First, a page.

In our brand new series ‘i-Curate’, i-D talk to the people who make art happen. Starting with New York and the big gun, MoMA, we meet Barbara London, Associate Curator specialising in Media and Performance Art; aka the future.
Among the key shows Barbara London has curated are a series of three exhibitions called ‘Looking at Music’, which ran from 2008 – 2011 and explored the relationships between music (or musicians) and the other medias. The idea behind the first exhibition was to illustrate how music became, in the 60s, the forefront of interdisciplinary experimentation through the works of artists such as David Bowie, The Beatles, Devo, Jack Smith, John Cage, Laurie Anderson, Yoko Ono and more. ‘Looking at Music side 2′ took place the following year and focused on the cross-fertilizations between art and music in NYC during the 70s through the works of Basquiat, Beth B, Suicide, Sonic Youth, Glenn O’Brien and more. The last episode ‘Looking at Music 3.0′ happened in 2011 and focused on the influences of music on contemporary art practices in NYC during the 80s and 90s through the works of Run DMC, Le Tigre, Steven Parrino, Christian Marclay, Miranda July and more. The series has become a reference.
Inspired and impressed, i-D met with Barbara to talk about music, music media and how the great art filmmakers started.
How long have you been at the MoMA? I came right after graduate school, so since the 70s. I started the video exhibition program and collection and early on I dealt a lot with Asia.
What was the status of media art when you started? When I started, very little was written. I would go to little ad-hoc screenings… SoHo was not pretty, it was very dirty… My mother said: “why are you going there it’s dangerous”. So I went and went up a really grungy set of stairs and there were artists coming down with new tapes under their arms. There was this sense of discovery, and a do-it-yourself kind of approach. There’s always a discovery.
Where does your interest for media come from? I did Islamic art in graduate school, studying the art of Iran. The Korean artist Nam June Paik used to say: “communication on the back of camels, are they airwaves?” I was interested in the trade route between China and the Middle East. It’s about motifs on textiles that went across Central Asia, got picked up and modified, almost like the telephone where a story starts, is repeated, and every time it’s repeated it gets diluted and changes. And that was what I was interested in. Media artists in the 70s didn’t just emerge as media artists, many of them went to graduate schools, art schools, or maybe were in rock bands… Artists don’t pigeonhole themselves, they work with whatever medium is appropriate. When I started here in the early-70s, I was young and worked on a show that had to do with minimalism. Artists like Richard Serra, Lynda Benglis, Bob Morris, Vito Acconci were all picking up video. Some of them worked in super 8 film first.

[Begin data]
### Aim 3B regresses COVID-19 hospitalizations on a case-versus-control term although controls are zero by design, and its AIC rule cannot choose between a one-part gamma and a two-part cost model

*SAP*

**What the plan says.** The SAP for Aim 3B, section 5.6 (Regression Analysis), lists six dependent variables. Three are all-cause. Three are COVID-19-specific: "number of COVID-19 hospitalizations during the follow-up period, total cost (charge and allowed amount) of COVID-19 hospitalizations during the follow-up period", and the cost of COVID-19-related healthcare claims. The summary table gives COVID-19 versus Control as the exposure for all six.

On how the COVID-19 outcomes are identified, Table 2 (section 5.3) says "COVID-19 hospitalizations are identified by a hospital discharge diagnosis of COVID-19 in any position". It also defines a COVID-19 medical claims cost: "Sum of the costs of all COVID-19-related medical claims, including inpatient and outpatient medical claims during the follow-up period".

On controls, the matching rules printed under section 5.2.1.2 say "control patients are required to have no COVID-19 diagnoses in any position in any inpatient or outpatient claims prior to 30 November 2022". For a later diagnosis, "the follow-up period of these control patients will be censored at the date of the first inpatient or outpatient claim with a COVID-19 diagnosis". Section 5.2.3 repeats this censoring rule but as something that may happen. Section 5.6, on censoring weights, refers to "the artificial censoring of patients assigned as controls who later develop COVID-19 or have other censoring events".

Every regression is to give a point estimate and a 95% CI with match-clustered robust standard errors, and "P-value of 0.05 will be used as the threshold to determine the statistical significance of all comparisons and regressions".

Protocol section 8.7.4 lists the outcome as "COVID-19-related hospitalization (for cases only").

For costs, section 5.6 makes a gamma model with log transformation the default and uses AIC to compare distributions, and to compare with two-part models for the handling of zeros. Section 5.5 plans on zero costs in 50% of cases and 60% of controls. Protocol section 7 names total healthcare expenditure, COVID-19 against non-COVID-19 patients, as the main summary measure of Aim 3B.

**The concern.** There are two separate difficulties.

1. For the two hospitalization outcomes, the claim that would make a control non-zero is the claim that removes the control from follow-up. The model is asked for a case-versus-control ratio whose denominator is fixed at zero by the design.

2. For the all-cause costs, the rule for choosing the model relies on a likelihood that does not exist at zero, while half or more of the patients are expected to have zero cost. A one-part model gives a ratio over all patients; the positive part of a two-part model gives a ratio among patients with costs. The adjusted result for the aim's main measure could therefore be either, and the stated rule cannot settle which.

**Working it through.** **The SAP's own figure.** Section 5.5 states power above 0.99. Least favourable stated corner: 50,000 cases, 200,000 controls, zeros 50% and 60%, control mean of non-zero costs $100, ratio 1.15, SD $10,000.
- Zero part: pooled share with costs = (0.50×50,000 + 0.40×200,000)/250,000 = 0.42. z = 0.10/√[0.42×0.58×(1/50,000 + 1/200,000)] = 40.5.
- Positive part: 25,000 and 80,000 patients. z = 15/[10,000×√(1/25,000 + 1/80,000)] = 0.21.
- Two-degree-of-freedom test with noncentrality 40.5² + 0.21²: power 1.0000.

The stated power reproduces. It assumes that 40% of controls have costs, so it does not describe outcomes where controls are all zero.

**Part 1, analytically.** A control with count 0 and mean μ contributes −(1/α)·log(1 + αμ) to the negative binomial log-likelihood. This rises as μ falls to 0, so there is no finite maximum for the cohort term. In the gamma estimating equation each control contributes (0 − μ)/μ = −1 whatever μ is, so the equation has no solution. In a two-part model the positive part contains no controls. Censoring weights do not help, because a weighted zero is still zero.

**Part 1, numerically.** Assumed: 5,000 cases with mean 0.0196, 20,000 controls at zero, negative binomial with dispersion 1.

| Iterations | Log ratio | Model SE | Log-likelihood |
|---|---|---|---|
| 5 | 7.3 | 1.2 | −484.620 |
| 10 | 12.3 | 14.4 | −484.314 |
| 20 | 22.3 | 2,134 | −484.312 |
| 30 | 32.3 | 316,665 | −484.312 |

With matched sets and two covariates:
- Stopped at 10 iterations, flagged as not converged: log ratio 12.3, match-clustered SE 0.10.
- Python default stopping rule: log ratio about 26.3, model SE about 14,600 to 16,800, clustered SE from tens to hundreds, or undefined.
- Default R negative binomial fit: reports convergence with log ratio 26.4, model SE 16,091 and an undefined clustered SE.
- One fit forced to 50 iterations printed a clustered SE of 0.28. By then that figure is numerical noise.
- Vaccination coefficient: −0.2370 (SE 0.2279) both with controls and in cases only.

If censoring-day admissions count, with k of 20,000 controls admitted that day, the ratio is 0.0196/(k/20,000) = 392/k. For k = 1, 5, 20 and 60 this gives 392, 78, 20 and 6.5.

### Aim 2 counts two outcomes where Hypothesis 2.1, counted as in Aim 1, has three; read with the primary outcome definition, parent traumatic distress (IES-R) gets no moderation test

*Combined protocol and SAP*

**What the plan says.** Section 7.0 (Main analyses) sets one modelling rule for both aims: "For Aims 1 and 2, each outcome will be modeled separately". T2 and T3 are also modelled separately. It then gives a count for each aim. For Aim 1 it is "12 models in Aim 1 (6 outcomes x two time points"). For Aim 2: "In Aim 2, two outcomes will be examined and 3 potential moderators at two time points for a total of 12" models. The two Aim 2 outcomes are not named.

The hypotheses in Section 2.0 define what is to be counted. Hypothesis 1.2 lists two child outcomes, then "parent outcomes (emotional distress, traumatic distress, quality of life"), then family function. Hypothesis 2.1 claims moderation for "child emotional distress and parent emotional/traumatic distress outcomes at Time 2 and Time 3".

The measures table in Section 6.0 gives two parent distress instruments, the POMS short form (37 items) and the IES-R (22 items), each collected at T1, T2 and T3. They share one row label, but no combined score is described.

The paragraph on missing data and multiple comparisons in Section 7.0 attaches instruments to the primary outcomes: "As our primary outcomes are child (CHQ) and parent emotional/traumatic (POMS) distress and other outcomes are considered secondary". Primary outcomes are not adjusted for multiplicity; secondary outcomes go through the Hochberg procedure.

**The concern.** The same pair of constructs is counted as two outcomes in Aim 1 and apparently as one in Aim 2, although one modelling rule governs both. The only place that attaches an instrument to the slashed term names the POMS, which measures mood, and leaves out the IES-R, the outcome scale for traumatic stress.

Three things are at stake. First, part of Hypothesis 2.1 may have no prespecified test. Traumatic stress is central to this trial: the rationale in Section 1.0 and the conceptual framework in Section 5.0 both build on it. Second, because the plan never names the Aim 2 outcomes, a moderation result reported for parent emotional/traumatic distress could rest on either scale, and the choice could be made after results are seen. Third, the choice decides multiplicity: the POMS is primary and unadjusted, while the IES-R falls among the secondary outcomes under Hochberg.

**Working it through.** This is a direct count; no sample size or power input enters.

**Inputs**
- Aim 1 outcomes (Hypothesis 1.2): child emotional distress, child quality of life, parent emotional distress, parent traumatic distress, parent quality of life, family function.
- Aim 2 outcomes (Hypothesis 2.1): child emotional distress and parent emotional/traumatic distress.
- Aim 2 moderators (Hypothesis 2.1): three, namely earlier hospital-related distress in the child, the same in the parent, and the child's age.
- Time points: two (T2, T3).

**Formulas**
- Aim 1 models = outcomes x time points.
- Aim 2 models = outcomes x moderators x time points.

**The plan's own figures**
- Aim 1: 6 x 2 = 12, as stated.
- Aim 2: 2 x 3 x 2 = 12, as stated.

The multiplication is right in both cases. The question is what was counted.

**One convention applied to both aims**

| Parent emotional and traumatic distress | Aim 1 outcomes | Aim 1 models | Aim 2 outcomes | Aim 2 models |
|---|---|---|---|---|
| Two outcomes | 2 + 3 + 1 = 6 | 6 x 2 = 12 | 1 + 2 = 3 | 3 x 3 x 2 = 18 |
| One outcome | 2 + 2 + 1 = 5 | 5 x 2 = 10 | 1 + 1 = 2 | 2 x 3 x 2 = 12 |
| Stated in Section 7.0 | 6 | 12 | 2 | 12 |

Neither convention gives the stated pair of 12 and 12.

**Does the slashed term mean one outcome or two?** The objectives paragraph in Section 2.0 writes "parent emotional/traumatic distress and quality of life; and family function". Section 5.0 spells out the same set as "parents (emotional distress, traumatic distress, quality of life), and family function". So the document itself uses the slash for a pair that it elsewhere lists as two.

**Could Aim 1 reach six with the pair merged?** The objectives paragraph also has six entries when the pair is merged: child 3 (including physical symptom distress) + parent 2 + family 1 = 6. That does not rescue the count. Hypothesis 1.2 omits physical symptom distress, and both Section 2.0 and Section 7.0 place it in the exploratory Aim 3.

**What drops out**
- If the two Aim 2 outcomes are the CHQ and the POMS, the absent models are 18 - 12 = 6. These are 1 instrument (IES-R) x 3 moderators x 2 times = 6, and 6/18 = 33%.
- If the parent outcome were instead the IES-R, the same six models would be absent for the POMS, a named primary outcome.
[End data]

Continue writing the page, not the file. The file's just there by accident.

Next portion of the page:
Looking At Music wasn’t about synesthesia, but more about the history of mixed-media… Yes, it is really about the influence of music on contemporary music. I focused only on New York. I had to work with the MoMA collection. It could be a poster that an artist designed, it could be put into architecture, design or whatever. For the first show from our circulating film library I selected Yoko Ono’s films where John Lennon looks with his adoring eyes at her behind the camera. It was really a silent piece, but you look at it and you know it’s Yoko, you know she did her scream… it’s a moving image in time, very beautiful because it’s shot outdoors. So I liked that as an introduction where the visiteur had to think what is art, what is music, and what are the people who are in-between.
Wasn’t the first music video a Beatles’ video - Paperback Writer in 1966 – is it true? It’s very hard to say who did the first music video. I got music videos into the MoMA collection in 1984-85 because we had just done our renovation in 84, and MTV started in 81. But of course the form was older. So, thinking and knowing that the industry doesn’t take care of its materials, I selected about 40 music videos from the Beatles, David Bowie, Captain Beefheart, The Residents, DEVO, through to Laurie Andeson, David Byrne and some of the Hip Hop guys. So we got archival copies of these works into the collection. It’s kind of unique.
What pushed you to put the show together, what was the motivation? I was trying to make connections, that’s part of a curator or writer’s research, to go back and read what was in the magazines at the time of the show. Many people obviously know Paik and Cage have connections. Michael Snow, the film maker and artist, lived in New York in the 60s and he knew people like Richard Serra and Joan Jonas. Joan was then very minimal and very uncomfortable. So Michael said to her: “go see Jack Smith events”. And so she goes and then she discovers it’s an aesthetic that was close to hers, so then her own practice evolved. So what I did was I put a photo in our collection of Jack Smith’s with Joan Jonas’ video. So people can make the link.
Jack Smith! Jack Smith did these performances in New York. You’d go at midnight, it was an all-night thing. So you’d go at midnight, he had heaps and heaps of clothing. He would put something on, pass around a joint, you know slowly, so everything like unfolds. Did it start, is it starting, is it about to start? He influenced a lot of people. He influenced Bob Wilson, he influenced Joan. It was about duration, it was about the body, it was about performance, and about the hybridity.